Friday, October 13, 2006

Friday Random Ten

  • Emerald Rose, "Penny in the Well". A warm song about searching for fulfillment.
  • Tim McGraw, "Tiny Dancer". I like this version of the song.
  • Alabama, "Fiddle in the Band". Can you listen to this and not tap your toes?
  • John Denver, "Islands"
  • Jackson Browne, "Running on Empty". A very LA song about growing up.
  • Bruce Cockburn, "All the Diamonds in the World". Gentle and lyrical.
  • Vladimir Vysotsky, "Vyet Eto Nashi Gory (These are Our Mountains)". Russian song that tells of a WWII battle in which Soviet alpine fighters faced German soldiers they themselves had trained. Has anybody tried to translate Vysotsky into English?
  • John Denver, "Rhymes and Reasons". The first John Denver song I ever heard and still one of my favorites. Hopeful and comforting.
  • Trisha Yearwood, "Real Live Woman". An honest, solid song that matches Yearwood's style perfectly.
  • The Highwaymen, "Against the Wind". Good song, but I like Bob Seger's version better.

Now I'm off to the Smokies!

Tuesday, October 10, 2006

What Does It Feel Like to be On Top of a Nuclear Test?

Since North Korea claimed to have tested a nuclear weapon on Monday, geologists and policy wonks have been wondering why the tremor the detonation caused was so small. Was the bomb small, not very good, or fake -- simply a pile of regular explosives? While the authorities study and debate, I am struck by the surrealness of the situation. Human beings have weapons that imitate tectonic plate movements!

I grew up in southern California and have been through several earthquakes, including the magnitude 6.6 Northridge Earthquake in 1994. When I read about the North Korean nuclear-seismological debate, I wondered what it would feel like to be on top of an underground nuclear test.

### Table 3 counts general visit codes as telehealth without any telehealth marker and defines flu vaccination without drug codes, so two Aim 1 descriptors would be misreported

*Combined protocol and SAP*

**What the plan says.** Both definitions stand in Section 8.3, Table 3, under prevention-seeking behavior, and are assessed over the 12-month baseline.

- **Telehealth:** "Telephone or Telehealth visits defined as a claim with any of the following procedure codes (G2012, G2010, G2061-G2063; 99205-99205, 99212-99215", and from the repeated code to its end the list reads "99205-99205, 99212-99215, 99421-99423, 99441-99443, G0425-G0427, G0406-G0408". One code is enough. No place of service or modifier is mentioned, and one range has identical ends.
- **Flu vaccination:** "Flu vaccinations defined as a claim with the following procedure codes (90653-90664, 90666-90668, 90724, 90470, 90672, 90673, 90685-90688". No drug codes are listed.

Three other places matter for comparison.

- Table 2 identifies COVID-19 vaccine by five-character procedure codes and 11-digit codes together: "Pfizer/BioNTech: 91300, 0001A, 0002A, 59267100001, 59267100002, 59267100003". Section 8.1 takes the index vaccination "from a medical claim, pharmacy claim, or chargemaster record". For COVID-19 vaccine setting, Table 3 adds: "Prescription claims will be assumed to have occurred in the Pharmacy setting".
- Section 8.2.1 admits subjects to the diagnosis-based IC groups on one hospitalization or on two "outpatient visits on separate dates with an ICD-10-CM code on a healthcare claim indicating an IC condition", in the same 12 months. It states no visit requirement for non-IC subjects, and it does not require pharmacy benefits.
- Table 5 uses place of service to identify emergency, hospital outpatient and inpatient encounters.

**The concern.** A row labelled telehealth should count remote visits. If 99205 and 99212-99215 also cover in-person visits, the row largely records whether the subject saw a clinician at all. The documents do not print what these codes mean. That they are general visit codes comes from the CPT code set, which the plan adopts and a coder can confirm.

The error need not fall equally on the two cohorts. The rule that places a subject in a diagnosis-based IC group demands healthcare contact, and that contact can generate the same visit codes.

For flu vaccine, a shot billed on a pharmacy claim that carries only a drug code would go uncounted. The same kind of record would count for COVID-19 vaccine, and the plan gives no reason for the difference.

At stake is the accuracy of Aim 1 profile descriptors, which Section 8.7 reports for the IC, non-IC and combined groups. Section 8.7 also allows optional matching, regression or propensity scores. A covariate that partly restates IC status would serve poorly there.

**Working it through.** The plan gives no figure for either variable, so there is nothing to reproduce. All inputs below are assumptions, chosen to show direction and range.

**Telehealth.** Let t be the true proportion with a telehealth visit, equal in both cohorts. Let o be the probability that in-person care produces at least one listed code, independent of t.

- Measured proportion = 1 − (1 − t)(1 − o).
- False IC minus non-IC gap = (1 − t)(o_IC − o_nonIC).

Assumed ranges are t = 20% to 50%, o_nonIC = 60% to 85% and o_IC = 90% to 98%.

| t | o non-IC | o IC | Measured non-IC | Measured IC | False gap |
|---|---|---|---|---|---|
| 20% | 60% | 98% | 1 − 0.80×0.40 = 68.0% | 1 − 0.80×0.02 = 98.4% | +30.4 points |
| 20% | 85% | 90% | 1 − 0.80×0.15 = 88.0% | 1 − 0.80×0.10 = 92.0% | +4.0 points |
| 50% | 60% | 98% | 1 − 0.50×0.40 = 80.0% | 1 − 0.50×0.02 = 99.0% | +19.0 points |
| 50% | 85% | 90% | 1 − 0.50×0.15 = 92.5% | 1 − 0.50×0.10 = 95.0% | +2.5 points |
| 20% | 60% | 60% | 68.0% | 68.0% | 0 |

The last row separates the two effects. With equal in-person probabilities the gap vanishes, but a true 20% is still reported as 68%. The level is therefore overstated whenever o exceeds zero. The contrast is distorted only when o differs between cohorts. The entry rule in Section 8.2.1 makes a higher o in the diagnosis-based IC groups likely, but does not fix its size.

To find out, I combined a Wikipedia chart of the Richter scale magnitudes of various earthquakes and explosions with a chart giving rough conversions between earthquake magnitudes on the Richter scale and their felt intensities on the Modified Mercali Scale. Here is the result.

EventRichter magnitudeTNT EquivalentIntensity
WWII conventional bombs1.5178 kg (392 lb)Detected only by seismographs
late WWII conventional bombs2.01 metric tonDetected only by seismographs
WWII blockbuster bomb

2.55.6 metric tonsDetected only by seismographs
Small atomic bomb4.01 kilotonResembling vibrations caused by heavy traffic.
atomic bomb
5.032 kilotonSleepers awakened and bells ring.
Little Skull Mtn, NV Quake, 19925.5178 kilotonsTrees sway, some damage from overturning and falling objects.
Double Spring Flat, NV Quake, 19946.01 megaton

General alarm, cracking of walls.
Northridge quake, 19946.55.6 megatonsChimneys fall and there is some damage to buildings.
Tsar Bomba, largest
thermonuclear weapon ever tested
~7.050 megatonsGround badly cracked and many buildings are destroyed. There are some landslides.
Landers, CA Quake, 19927.5178 megatonsGround badly cracked and many buildings are destroyed. There are some landslides.